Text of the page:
"HORA-HORADA." With a silent h, this phrase means in Ilonggo "dali-dali," or "rush-rush" in English--the way the IATF is governing the pandemic in Bacolod. For the second time, without much of a mass information education campaign (IEC), we Bacolodnons are once again caught in a quandary, for some virtual panic as to how to respond to the news about the "lockdown" until September 30. For stressed-out downtown businessmen, this means virtually zero income for nearly four weeks. The situation is so bad that we received a "stress call" from our downtown tenant pleading for a reduction of his rental to only 70 percent of the lease contract.

On our streets, jeepney drivers are wailing no end to their back on the forced stop of public transportation. In fact, for many Bacolodnons and Negrenses deriving their income from the operation of the many businesses located at the Capital, the MECQ announced by Duterte himself is a real burden added to their immiserated households. How much more can the jobless, the urban poor and the thousands of squatters take?

The call for MECQ springs out of a recognized dire need for quarantine facilities for Covid-19 positive patients, and the thousands of OFWs and locally stranded individuals (LSIs) from the National Capital Region. For a first-class chartered city, one that took pride in its claim for "most livable city" in the country, possessing a comparatively high budget than Dumaguete, proactive measures to construct quarantine facilities and accommodations for Covid-19-positive patients should have been undertaken early on. Take Dumaguete City, with a smaller internal revenue allotment and budget, a new quarantine facility is near completion. This comment does not mean that the mayor and his IATF has been inutile in their response. What I do mean is this, because Bacolod lacks a comprehensive, holistic, pandemic response plan, we are today in a state of near stasis, neither here nor there as far as the pandemic goes.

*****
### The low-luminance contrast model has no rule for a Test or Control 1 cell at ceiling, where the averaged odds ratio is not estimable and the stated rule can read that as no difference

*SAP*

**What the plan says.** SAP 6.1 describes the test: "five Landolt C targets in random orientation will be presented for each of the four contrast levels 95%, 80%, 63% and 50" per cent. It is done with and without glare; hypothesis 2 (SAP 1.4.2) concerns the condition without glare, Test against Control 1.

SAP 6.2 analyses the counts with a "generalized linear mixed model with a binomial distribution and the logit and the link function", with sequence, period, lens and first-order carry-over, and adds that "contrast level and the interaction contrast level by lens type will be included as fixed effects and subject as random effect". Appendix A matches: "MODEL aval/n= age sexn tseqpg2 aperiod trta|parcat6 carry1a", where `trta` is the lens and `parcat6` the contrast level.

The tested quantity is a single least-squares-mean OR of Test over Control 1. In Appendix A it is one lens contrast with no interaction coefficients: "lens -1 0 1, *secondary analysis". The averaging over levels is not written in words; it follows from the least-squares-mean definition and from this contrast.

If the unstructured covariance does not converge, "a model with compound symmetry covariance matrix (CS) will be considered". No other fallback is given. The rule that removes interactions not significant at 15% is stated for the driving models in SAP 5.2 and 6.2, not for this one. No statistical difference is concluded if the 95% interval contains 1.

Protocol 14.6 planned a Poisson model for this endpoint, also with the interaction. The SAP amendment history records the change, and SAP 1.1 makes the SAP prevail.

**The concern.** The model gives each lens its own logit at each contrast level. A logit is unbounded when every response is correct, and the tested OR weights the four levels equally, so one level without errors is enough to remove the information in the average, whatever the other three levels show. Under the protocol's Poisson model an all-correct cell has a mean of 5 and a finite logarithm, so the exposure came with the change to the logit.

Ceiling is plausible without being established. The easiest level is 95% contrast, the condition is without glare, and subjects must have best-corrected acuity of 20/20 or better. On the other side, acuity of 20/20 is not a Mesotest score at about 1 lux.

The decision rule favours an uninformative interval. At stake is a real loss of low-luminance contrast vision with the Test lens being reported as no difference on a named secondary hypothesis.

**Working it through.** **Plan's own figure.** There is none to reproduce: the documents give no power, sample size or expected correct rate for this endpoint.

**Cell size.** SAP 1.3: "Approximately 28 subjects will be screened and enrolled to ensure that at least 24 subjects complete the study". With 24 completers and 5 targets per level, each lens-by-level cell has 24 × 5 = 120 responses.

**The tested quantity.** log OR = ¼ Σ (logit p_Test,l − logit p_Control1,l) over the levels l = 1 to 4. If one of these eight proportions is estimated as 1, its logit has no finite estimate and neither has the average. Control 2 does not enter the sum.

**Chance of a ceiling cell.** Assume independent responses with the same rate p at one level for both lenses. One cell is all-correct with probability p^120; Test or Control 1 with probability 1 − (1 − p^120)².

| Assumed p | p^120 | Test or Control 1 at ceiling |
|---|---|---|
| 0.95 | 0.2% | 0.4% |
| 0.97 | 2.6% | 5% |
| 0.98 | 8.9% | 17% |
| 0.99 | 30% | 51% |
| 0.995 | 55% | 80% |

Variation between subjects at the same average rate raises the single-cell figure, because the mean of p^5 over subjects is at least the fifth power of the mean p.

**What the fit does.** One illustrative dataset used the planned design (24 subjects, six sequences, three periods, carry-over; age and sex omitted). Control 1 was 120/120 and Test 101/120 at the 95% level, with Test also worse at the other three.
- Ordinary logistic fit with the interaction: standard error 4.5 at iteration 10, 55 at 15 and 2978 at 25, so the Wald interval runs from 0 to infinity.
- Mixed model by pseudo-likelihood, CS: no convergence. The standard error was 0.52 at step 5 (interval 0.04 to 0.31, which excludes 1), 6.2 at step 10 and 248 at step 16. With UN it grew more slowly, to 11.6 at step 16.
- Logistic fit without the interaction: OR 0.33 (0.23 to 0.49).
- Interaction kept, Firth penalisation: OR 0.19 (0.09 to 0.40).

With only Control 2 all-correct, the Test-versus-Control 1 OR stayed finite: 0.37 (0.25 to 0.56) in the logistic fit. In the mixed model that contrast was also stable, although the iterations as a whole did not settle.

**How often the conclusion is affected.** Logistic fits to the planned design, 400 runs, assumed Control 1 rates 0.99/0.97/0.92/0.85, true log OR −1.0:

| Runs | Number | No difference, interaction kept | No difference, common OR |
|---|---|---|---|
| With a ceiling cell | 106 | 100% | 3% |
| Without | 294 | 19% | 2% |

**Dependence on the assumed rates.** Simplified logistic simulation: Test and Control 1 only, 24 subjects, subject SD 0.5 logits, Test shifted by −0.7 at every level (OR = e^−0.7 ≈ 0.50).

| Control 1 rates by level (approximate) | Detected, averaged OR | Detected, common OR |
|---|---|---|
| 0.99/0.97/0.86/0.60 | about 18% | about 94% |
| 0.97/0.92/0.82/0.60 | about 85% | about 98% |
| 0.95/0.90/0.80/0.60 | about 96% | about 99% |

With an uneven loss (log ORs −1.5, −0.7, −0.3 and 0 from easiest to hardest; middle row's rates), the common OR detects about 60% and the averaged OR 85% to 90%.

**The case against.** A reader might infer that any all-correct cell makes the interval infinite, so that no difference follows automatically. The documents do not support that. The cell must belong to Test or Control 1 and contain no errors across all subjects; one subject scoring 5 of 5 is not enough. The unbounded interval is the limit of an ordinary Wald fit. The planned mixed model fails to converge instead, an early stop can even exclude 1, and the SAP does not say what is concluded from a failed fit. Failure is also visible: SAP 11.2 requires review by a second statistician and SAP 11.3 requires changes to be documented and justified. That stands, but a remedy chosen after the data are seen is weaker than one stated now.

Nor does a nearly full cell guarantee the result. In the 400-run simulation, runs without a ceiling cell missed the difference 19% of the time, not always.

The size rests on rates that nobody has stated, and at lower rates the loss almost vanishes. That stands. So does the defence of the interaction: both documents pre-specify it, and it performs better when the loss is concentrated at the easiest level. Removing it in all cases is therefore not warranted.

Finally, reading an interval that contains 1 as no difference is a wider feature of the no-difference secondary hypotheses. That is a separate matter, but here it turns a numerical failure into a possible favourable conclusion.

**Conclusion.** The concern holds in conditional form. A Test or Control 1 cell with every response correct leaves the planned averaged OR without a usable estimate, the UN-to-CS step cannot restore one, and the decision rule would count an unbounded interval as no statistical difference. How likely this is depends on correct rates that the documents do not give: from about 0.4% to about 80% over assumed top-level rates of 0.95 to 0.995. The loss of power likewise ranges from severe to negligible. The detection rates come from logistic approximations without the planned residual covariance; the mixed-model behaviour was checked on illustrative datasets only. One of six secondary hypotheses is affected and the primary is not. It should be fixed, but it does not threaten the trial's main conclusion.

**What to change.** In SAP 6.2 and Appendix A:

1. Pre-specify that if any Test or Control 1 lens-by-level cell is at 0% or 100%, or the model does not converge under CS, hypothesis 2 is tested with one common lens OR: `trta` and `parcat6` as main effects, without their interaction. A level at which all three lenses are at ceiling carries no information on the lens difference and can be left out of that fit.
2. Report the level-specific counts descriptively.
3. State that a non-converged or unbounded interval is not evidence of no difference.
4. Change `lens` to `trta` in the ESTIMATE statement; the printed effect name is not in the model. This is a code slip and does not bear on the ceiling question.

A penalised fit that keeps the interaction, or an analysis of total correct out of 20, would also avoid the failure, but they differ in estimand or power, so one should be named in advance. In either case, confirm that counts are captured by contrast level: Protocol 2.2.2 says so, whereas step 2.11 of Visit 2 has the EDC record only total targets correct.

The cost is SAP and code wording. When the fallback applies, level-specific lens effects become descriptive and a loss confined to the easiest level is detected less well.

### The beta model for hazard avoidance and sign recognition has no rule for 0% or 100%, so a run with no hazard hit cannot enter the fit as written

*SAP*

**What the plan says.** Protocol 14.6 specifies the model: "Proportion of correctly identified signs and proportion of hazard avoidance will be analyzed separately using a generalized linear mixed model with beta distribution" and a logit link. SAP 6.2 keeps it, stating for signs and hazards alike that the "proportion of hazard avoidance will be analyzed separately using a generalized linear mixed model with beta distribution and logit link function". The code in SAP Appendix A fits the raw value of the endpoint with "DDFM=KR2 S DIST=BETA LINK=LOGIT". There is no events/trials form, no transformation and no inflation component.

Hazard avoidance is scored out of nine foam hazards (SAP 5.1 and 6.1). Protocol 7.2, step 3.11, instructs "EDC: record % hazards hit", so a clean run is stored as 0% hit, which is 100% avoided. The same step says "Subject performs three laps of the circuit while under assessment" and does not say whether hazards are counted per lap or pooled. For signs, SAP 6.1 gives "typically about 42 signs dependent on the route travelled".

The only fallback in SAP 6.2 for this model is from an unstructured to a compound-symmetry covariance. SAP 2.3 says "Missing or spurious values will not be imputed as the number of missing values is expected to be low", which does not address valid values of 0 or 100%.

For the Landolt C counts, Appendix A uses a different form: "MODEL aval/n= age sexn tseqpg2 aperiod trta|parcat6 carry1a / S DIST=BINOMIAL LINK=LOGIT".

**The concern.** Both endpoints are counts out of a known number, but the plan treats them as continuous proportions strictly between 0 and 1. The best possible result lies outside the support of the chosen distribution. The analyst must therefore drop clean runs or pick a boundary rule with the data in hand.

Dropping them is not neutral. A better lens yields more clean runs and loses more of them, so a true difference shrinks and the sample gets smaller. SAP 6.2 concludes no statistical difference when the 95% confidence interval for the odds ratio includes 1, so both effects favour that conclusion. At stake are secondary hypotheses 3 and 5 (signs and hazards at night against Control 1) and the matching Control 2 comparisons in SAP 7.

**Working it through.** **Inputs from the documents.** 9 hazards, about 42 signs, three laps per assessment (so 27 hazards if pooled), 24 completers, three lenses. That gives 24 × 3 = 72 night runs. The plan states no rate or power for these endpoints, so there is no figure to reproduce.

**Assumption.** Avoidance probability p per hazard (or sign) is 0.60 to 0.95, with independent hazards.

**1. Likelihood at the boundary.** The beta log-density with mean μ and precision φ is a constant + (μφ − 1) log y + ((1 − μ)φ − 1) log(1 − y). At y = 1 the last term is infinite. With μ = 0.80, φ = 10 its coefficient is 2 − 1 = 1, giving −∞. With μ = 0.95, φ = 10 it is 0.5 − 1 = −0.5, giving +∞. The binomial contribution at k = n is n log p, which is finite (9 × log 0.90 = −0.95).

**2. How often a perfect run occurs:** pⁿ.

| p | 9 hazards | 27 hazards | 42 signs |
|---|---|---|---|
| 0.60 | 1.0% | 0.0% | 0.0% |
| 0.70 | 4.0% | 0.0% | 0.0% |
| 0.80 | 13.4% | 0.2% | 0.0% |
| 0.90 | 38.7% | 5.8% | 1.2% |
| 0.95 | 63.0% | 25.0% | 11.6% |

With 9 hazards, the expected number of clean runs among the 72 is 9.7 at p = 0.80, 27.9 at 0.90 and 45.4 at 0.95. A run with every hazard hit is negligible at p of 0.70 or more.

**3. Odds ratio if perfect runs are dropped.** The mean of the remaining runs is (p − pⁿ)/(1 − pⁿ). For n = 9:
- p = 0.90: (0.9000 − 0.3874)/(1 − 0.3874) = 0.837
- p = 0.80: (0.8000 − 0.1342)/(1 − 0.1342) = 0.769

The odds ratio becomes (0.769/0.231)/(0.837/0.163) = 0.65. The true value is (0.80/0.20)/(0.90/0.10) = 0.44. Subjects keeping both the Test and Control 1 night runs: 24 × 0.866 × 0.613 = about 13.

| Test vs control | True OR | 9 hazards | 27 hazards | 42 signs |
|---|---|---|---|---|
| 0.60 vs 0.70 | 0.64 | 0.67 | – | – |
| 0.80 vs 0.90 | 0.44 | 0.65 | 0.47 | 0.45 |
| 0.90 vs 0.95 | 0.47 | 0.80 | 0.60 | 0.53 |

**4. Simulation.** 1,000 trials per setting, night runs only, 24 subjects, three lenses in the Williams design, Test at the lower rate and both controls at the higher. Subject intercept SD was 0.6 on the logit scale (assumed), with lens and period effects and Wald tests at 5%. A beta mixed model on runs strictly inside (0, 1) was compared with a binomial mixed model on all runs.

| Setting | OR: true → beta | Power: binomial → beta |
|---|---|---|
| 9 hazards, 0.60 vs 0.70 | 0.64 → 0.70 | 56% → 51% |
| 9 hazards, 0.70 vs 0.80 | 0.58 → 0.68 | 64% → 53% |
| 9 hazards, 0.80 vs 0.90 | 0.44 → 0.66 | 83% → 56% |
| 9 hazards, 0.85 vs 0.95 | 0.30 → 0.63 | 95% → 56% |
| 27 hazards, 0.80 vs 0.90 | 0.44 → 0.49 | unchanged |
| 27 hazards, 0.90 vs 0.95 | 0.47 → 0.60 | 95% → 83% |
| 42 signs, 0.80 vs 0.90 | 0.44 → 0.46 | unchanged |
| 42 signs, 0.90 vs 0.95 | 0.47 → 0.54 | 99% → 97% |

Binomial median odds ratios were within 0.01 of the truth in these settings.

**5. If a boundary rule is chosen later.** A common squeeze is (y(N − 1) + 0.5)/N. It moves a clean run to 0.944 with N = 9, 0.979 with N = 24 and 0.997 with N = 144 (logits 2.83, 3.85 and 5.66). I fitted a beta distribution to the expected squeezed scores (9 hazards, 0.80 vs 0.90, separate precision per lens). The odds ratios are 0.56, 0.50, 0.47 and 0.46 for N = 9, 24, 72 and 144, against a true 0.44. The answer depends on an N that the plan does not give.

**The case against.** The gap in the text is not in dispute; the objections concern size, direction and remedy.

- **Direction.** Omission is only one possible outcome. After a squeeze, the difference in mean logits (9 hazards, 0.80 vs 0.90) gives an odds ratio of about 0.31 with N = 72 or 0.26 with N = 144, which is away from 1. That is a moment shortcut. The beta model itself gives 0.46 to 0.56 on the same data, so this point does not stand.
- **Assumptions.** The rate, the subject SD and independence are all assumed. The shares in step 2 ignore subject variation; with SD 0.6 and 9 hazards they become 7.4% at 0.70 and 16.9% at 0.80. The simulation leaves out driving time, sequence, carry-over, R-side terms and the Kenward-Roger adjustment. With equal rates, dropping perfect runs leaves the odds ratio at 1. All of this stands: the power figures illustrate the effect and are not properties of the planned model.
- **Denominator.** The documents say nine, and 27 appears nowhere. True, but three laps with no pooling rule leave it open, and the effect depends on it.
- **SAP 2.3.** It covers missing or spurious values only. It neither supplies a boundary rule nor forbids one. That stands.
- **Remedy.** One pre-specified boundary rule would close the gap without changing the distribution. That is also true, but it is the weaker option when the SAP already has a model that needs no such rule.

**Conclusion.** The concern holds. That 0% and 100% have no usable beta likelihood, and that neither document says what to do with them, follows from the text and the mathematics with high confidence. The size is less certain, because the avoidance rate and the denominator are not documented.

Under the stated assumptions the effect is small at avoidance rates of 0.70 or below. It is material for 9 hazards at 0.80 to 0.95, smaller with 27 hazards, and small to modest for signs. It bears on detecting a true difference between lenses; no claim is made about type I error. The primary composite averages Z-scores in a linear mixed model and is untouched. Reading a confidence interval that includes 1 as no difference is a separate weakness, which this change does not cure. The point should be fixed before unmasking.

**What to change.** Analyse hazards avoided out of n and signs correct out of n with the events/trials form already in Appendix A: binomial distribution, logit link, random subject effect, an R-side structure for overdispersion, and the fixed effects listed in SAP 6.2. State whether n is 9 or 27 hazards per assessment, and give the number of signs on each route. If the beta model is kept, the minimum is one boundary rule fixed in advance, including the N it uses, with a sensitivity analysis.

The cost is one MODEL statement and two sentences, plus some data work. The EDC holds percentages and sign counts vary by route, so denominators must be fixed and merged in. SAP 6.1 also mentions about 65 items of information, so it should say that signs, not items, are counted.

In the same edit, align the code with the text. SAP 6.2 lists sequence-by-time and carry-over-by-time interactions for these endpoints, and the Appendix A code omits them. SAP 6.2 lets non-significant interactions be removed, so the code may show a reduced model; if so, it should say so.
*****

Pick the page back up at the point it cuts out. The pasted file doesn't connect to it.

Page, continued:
Truth is, Covid-19 is here to stay, like all the other viruses that sprung in our environment and raised havoc, and eventually settled down when public health measures were laid in place. I am not discounting the very real threat to our health security of Covid-19. But without a well-planned multi-level, multi-channel and multi-pronged pandemic plan, Bacolodnons will continue to be subject to knee-jerk, reactionary response to the evolving Covid-19 pandemic. If we heed prophetic messages and warnings, from 2021 onwards, there will be more pandemics to come. So what then?

What radical steps can the mayor take with his compliant IATF? Mayor Bing wails about "no more funds available" to take responsive and preventive measures. Well, I join the growing throng of voters calling for the reallocation of the 150-million-peso fund for the auditorium. Even though the allocated fund has been committed, advanced to sectoral, vested interest groups, the fact that the pandemic has caused mass gatherings to be a "thing of the past," the mayor should abort the project. We have crossed a new era and the times we are facing demand new ways of planning and development. With the majority of the Bacolodnons facing joblessness and virtual hunger in the near future, if present trends continue, there is no justification at all for the auditorium cum museum. For Mayor Bing to insist on its construction, it will be like the Roman emperor Caligula building monuments to himself amid scarcity and impoverishment of the Roman citizenry in his time. By abandoning what is hailed as a milestone achievement in his administration, Mayor Bing will dispel many "huring-hurings," street talks about his insensitivity amidst the pandemic. It will be a redeeming act for him, a fitting end before he passes on the mantel to his successor. I call upon Mayor Bing and his cohorts to hear the growing loud cry of the Bacolodnons, please take heed, act now.